Tuesday, December 27, 2016

OUR BROKEN DREAMS... AND OUR INNOCENT CHILDREN





A couple of days ago, my friend, Ajit Nair, shared on FB his views after watching ‘Dangal’. Here it is…

Watched 'Dangal' last night. While the movie making is fairly engaging and surely worth a watch there are some things have lingered on, placing them here in no particular order.

The story challenges patriarchy, but it also reinforces it as the father Mahavir Singh forces his dream upon his girls. They do well too. But then what were their own dreams?

It cements this further when Geeta is shown as beating her own father at a bout but then goes on to lose many international ones in a row. Geeta's struggle could have been explored further, as she tries to balance her own rooted identity with the excitement of the world out there. 'Dangal' instead leaves the audience with the message that says "Father is always right". It also ends up quasi accusing Geeta of indulging herself in movies, shopping a bit of life which she is denied otherwise by her disciplinarian father.

The tendency to paint her national academy coach as villain again plays to the gallery a bit too much but then remains credible as we all are well aware of how our athletes get treated, especially women. I, also, disliked the dash of jingoism in the end but then these days that is what sells!

'Dangal' remains a story, worth a watch for sure. It will, also, make some young girls want to strive more at sport, work really hard etc. But, does it truly showcase a story of emancipation against all odds and the independent flowering of a woman? Not at all.  Instead, it is the story of one very stubborn man who hoped to achieved his dream through his boys, but when God gave him girls, he pushed them no end to enter a male arena and take on the brawn. What was the girls' story, we"ll never quite know…

 I am a huge fan of Amir Khan and all his movies. Though I hadn’t watched ‘Dangal’ till I read Ajit’s views, I could immediately relate to what he was saying… So, I sent my following  response…

Brilliantly captured by u dear Ajit. I could immediately relate to this… as we all carry that silent guilt in us. Some twenty-five years ago, I wrote this note in one of THE DAWN CLUB books – ‘THE LATE BLOOMER’. Ever since then, I have delightfully watched our young boys and girls using this note/poem in our Public Speaking sessions… Maybe, because it is the universal truth. Allow me to share it, please…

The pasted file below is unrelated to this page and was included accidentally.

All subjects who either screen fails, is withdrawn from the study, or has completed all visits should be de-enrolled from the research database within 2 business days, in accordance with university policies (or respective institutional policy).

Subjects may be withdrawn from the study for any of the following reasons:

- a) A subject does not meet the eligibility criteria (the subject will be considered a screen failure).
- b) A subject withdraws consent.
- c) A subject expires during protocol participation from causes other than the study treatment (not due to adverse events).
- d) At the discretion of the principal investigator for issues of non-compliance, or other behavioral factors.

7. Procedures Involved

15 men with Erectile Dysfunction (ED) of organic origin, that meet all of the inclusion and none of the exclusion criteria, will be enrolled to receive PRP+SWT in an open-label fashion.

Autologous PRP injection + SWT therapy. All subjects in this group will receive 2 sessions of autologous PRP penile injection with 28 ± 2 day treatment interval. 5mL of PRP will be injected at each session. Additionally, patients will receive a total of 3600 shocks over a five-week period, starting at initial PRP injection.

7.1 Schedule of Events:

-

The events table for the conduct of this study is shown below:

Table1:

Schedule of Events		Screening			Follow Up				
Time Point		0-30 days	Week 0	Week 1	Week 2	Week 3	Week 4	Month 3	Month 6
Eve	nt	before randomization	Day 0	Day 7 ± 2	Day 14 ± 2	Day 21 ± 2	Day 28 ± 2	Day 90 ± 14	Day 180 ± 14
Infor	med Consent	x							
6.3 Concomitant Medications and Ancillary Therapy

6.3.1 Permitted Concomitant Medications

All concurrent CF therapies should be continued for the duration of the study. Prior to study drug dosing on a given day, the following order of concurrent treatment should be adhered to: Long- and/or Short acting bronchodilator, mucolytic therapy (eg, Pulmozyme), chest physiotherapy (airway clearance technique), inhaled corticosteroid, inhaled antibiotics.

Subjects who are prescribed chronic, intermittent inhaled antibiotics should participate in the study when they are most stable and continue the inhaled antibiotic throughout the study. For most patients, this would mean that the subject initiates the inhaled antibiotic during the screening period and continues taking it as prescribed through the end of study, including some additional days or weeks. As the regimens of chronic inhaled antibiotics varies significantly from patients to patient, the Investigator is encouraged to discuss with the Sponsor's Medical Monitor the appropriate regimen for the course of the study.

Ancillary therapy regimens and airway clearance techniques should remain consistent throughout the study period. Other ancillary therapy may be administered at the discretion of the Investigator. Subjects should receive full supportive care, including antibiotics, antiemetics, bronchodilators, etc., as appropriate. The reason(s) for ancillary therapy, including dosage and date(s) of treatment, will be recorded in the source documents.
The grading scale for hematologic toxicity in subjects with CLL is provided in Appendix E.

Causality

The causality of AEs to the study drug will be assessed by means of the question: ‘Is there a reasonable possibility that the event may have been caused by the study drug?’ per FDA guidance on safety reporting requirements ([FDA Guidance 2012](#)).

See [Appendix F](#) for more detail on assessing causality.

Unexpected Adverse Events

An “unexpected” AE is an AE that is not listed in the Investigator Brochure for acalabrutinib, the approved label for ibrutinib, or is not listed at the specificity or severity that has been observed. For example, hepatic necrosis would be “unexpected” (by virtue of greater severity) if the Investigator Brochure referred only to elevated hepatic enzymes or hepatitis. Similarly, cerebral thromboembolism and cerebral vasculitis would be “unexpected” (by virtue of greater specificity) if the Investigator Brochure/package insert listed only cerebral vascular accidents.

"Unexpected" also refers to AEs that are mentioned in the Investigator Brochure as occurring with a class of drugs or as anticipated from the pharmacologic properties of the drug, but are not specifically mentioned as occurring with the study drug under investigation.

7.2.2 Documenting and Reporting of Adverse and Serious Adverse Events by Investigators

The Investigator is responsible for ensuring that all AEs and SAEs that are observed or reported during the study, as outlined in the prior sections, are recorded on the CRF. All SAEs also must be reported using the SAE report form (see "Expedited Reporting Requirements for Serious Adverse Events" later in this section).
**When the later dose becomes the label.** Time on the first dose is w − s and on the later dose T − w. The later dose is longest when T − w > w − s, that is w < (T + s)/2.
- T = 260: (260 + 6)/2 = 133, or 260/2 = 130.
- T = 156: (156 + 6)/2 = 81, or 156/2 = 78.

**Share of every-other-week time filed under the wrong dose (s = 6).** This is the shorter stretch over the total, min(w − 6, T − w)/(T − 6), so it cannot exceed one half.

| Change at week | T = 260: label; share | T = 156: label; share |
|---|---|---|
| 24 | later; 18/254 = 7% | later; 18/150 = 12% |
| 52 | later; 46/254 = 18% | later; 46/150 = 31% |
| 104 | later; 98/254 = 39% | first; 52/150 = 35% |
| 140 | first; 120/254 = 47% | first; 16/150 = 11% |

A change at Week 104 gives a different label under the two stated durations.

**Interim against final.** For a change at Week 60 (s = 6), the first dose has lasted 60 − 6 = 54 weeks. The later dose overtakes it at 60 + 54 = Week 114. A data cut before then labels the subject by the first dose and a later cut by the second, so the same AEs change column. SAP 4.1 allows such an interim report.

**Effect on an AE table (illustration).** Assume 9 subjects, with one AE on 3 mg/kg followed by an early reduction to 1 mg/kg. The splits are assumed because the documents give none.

GREAT MAN
I tried to make my younger brother
a great man…
Day in and day out, I sat with him
 tried to motivate him, coax him,
train him, guide him, support him,
and kept reminding him:
“One day, you shall be great.”

Many years passed by,
nothing dramatic happened;
I began to get frustrated, mad…

Then, one day, he coolly told me:
“Brother, there are mountains,
there are plateaus, and there are plains;
Is it necessary for \
every soul on this earth
to be great like a mountain?”

I started thinking…
I started thinking.

‘Dangal’ is a ‘true story’. It is a familiar household story… What Mahavir Sigh did to his daughters… most of us have done it or are doing it…or will be doing it to our own children… We all have those ‘broken dreams’ in us… and we all want our children or siblings to fulfill them…   Yes, ‘for us’!

Do I hear ‘No, we don’t’!!!

So, as an Amir Khan movie, I had no complaint about the movie. As a ‘true story’, I had no issues about it… I watched the movie just like any movie and left it at that. But, to claim that the movie ‘inspired’ me is to reinforce in the sadistic theory of forcing our dreams and desires on our innocent children… to deprive them of the dreams they had to explore on their own… As an elder brother of my two siblings, once, I had done it in my ignorance… only to emerge wiser in life. But, today, as a father, I would not do that… Nor I would allow my elder brother or father to do it to me, if I were to live my life all over again…

For, that’s too harsh… too suffocating for one’s soul!

No one has expressed this profound truth of parents-children relationship better than Kahlil Gibran had done it in his book, “Prophet’…

Your children are not your children.
They are the sons and daughters of Life's longing for itself.
They come through you but not from you,
And though they are with you yet they belong not to you.
You may give them your love but not your thoughts,
For they have their own thoughts.
You may house their bodies but not their souls,
For their souls dwell in the house of tomorrow,
which you cannot visit, not even in your dreams.
You may strive to be like them,
but seek not to make them like you.
For life goes not backward nor tarries with yesterday.
You are the bows from which your children
as living arrows are sent forth.
The archer sees the mark upon the path of the infinite,
and He bends you with His might
that His arrows may go swift and far.
Let your bending in the archer's hand be for gladness;
For even as He loves the arrow that flies,
so He loves also the bow that is stable.

So, are we helping our children to live their own dreams… or, are we trying to live our own broken dreams through them?

And, that haunting question: Is is necessary for every soul on this earth to be 'great' like a mountain? Is there no place for a plateau or plain in God’s scheme of things… Are they not beautiful as well?

GERALD D’CUNHA
Pic.: Chetna Shetty


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